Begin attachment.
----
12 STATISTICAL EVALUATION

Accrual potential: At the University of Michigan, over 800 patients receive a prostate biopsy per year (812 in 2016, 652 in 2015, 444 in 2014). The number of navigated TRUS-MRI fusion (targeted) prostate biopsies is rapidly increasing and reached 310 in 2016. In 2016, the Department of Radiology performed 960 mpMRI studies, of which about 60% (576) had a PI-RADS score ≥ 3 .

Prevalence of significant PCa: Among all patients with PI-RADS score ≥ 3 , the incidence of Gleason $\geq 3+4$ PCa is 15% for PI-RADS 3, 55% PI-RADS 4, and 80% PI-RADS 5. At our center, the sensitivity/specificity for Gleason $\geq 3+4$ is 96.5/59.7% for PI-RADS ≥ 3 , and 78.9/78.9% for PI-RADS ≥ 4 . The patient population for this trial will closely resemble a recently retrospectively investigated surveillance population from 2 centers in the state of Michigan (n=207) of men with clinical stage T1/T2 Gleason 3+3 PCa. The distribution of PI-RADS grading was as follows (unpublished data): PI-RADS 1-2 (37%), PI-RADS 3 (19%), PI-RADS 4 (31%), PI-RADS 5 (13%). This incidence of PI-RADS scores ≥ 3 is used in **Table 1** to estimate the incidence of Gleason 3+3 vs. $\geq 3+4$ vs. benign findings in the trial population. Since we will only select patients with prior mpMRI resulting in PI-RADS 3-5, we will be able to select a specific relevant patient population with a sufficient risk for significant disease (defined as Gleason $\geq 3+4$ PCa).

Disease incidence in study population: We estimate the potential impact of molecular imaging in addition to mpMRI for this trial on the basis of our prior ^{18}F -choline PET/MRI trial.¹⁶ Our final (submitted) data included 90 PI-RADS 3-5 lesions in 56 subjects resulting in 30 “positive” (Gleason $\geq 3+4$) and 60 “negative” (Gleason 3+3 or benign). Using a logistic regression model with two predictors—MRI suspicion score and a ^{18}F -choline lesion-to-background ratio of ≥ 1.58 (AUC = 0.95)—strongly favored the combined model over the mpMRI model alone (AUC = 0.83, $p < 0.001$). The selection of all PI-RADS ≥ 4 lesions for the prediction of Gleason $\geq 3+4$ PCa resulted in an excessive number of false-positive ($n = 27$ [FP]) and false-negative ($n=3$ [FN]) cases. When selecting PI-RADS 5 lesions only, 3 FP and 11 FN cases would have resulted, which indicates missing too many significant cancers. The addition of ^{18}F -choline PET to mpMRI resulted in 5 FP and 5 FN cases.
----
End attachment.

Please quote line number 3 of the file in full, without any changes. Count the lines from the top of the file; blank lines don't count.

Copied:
Prevalence of significant PCa: Among all patients with PI-RADS score ≥ 3 , the incidence of Gleason $\geq 3+4$ PCa is 15% for PI-RADS 3, 55% PI-RADS 4, and 80% PI-RADS 5. At our center, the sensitivity/specificity for Gleason $\geq 3+4$ is 96.5/59.7% for PI-RADS ≥ 3 , and 78.9/78.9% for PI-RADS ≥ 4 . The patient population for this trial will closely resemble a recently retrospectively investigated surveillance population from 2 centers in the state of Michigan (n=207) of men with clinical stage T1/T2 Gleason 3+3 PCa. The distribution of PI-RADS grading was as follows (unpublished data): PI-RADS 1-2 (37%), PI-RADS 3 (19%), PI-RADS 4 (31%), PI-RADS 5 (13%). This incidence of PI-RADS scores ≥ 3 is used in **Table 1** to estimate the incidence of Gleason 3+3 vs. $\geq 3+4$ vs. benign findings in the trial population. Since we will only select patients with prior mpMRI resulting in PI-RADS 3-5, we will be able to select a specific relevant patient population with a sufficient risk for significant disease (defined as Gleason $\geq 3+4$ PCa).